Apr. 28, 2023 By Bill Parry
Generations of cyclists have taken their lives into their own hands as they made the journey from the Queens “mainland” to the Rockaways and they often complain about the current bike lane across the Joseph P. Addabbo Memorial Bridge is inadequate. That will change this year.
The city’s Department of Transportation announced on April 24 that the bike lane on the span over Jamaica Bay will be “hardened” with concrete Jersey barriers to create a more protected bike lane from 165th Avenue to the Kiteboard Launch.
“The Joseph P. Addabbo Memorial Bridge is the main roadway to travel to the communities in the southern end of Queens, our fantastic beaches, as well as the Jamaica Bay Wildlife Refuge,” state Senator Joseph Addabbo said. “This route sees bike riders pedaling across the bridge on a daily basis, where they oftentimes have to deal with some dangerous situations in unprotected bike lanes as cars drive past. It is essential that we work together to bring common sense measures to the bridge to protect these cyclists.”
Addabbo said he would work with the DOT to “expedite this vital project for our bikers, especially as the warmer weather will lead to more individuals biking over the bridge.”
He also suggested that the easiest option would be to move the existing Jersey barriers to the outside of the bike lane to instantly make it a protected bike lane.
Councilwoman Joann Ariola has some concerns.
“I realize that the bridge is an important point of connection for cyclists coming from Brooklyn and mainland Queens to Rockaway, but the DOT’s idea is not the right answer,” Ariola said. “Placing bike lanes next to traffic on an already narrow bridge seems to me to be a recipe for disaster. There are protected sections on both sides of the bridge that have been used by cyclists for years. The bike lanes should be in those areas, behind the concrete and fencing, where cyclists will be protected from traffic.”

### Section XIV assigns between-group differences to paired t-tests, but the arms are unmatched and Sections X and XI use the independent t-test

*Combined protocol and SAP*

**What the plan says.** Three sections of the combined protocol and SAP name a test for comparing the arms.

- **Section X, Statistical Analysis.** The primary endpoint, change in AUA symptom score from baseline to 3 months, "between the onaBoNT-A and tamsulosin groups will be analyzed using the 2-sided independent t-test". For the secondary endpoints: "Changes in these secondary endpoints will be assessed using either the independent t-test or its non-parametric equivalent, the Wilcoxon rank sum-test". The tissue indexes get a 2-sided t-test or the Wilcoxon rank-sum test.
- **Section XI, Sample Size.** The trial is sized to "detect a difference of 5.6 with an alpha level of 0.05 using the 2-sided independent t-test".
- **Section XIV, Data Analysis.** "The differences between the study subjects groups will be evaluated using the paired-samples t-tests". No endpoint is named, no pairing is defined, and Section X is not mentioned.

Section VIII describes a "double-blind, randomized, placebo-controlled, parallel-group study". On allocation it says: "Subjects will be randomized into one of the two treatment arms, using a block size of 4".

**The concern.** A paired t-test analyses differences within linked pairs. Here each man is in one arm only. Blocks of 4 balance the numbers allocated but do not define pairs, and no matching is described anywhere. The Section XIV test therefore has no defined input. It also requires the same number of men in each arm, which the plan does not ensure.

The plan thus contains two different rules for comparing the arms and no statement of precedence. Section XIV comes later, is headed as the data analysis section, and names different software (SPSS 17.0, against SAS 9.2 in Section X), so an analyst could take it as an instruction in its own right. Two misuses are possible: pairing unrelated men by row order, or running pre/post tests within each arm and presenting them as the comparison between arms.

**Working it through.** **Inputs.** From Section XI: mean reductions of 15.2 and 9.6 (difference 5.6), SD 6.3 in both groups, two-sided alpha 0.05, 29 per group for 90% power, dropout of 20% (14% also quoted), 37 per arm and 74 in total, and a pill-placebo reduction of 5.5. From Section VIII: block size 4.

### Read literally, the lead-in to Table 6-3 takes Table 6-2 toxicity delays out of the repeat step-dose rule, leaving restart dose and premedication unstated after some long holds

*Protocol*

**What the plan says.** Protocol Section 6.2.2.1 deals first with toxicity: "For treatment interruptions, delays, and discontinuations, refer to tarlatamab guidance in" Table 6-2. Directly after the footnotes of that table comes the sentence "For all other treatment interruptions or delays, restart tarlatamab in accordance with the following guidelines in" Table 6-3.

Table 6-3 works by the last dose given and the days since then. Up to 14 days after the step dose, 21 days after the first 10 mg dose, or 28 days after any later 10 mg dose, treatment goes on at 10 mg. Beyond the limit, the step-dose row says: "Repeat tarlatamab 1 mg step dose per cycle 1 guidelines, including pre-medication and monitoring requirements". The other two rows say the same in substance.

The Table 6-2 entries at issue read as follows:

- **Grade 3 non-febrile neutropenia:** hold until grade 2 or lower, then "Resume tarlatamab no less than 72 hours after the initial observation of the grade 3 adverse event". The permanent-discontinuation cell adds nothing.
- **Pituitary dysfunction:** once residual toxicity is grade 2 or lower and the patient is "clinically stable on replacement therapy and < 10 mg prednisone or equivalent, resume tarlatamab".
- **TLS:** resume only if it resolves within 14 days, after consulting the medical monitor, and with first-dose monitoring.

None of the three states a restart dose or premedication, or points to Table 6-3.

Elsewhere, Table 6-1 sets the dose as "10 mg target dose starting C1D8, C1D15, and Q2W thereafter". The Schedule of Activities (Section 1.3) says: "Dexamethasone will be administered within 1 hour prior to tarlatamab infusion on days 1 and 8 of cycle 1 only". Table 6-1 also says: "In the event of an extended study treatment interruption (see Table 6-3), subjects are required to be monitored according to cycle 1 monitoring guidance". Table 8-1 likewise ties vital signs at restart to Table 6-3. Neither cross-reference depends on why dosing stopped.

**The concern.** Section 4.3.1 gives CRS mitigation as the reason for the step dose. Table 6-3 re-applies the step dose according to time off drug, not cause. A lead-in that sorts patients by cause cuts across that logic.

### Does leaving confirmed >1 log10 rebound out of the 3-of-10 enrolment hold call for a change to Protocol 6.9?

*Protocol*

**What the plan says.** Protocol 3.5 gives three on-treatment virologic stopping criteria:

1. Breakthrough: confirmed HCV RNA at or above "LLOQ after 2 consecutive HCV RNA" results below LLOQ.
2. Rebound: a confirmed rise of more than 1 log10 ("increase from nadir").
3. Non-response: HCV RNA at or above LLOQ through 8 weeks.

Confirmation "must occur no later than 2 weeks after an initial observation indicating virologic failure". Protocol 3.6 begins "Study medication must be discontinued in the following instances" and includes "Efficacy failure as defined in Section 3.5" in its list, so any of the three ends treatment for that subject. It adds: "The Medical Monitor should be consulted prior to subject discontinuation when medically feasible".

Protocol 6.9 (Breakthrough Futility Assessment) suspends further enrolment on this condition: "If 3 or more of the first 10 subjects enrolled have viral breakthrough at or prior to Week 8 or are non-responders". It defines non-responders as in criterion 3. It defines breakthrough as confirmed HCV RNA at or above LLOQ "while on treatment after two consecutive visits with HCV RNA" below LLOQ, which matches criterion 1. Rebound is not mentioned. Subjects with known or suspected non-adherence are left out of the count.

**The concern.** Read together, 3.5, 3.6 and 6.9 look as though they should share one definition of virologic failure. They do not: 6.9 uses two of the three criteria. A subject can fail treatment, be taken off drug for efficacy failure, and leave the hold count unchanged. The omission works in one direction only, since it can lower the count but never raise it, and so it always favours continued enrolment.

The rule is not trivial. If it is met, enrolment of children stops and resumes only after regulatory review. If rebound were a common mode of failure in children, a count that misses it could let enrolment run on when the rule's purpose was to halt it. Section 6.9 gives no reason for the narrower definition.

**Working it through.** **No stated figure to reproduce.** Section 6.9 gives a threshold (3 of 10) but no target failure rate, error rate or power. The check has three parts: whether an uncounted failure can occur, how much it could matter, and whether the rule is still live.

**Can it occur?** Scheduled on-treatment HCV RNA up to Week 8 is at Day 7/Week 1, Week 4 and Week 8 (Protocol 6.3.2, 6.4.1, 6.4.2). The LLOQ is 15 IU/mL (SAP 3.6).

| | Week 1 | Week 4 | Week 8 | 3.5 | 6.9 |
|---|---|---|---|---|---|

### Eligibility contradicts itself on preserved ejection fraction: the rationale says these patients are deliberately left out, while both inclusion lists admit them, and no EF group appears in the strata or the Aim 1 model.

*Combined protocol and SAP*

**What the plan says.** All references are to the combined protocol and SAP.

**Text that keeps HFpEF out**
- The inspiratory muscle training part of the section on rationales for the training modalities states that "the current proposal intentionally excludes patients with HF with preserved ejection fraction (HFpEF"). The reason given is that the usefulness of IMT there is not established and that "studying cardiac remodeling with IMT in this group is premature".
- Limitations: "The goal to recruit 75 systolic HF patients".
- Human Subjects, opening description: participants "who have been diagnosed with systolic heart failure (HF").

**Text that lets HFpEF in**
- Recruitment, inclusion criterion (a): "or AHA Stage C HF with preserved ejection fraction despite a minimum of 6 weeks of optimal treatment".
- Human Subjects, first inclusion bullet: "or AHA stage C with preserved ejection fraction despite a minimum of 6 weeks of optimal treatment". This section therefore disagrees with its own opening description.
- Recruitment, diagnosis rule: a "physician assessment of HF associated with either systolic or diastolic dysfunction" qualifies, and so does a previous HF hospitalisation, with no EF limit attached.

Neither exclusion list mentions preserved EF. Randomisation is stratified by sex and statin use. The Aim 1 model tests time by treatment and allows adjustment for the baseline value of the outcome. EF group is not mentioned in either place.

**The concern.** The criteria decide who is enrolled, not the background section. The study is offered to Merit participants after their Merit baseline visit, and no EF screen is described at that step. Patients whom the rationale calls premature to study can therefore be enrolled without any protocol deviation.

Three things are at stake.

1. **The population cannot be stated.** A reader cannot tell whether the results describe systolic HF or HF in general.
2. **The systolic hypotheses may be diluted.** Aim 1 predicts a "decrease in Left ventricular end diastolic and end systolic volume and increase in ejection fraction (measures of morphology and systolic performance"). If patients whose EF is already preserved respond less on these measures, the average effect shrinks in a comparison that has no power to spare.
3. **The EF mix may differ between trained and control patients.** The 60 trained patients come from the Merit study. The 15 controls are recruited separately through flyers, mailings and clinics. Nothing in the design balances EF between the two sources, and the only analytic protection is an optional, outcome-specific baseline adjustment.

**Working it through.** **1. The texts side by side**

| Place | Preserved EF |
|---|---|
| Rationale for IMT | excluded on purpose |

In addition to the Addabbo Bridge project, the DOT announced it will implement the first phase of a bike network in Community Board 11, the Open Streets bike corridors in Astoria and Bayside, and additional bike lane hardening on Vernon Boulevard, from Queensborough Bridge to Esplanade Entrance, and Queens Boulevard, from 72nd Street to Grand Avenue.
“Regardless of how you navigate our city, you deserve to do so safely. That includes our cyclists and e-bike riders, for whom our streets have historically been inhospitable and dangerous,” Queens Borough President Donovan Richards said. “Hardening bike lanes across Queens to make the Joseph Addabbo Bridge more accessible to cyclists and e-bike users are direct investments in equitable street safety, and I thank the DOT for its partnership in protecting all who use our roadways. I look forward to doubling and tripling down on our shared efforts in the future.”
DOT also said it would do community outreach on a protected bike lane on Cypress Avenue in Ridgewood and another protected bike lane for Astoria Heights. The announcement was welcomed by state Senator Kristen Gonzalez whose district stretches from Astoria south to Williamsburg, Brooklyn.
“I am heartened to see progress in ensuring the safety of cyclists through the expansion of protected bike lanes and additional bike infrastructure,” Gonzalez said. “I look forward to continue working with the NYC DOT on additional street safety improvements along McGuinness Boulevard and beyond as we continue to prioritize pedestrian and cyclist safety in our district.”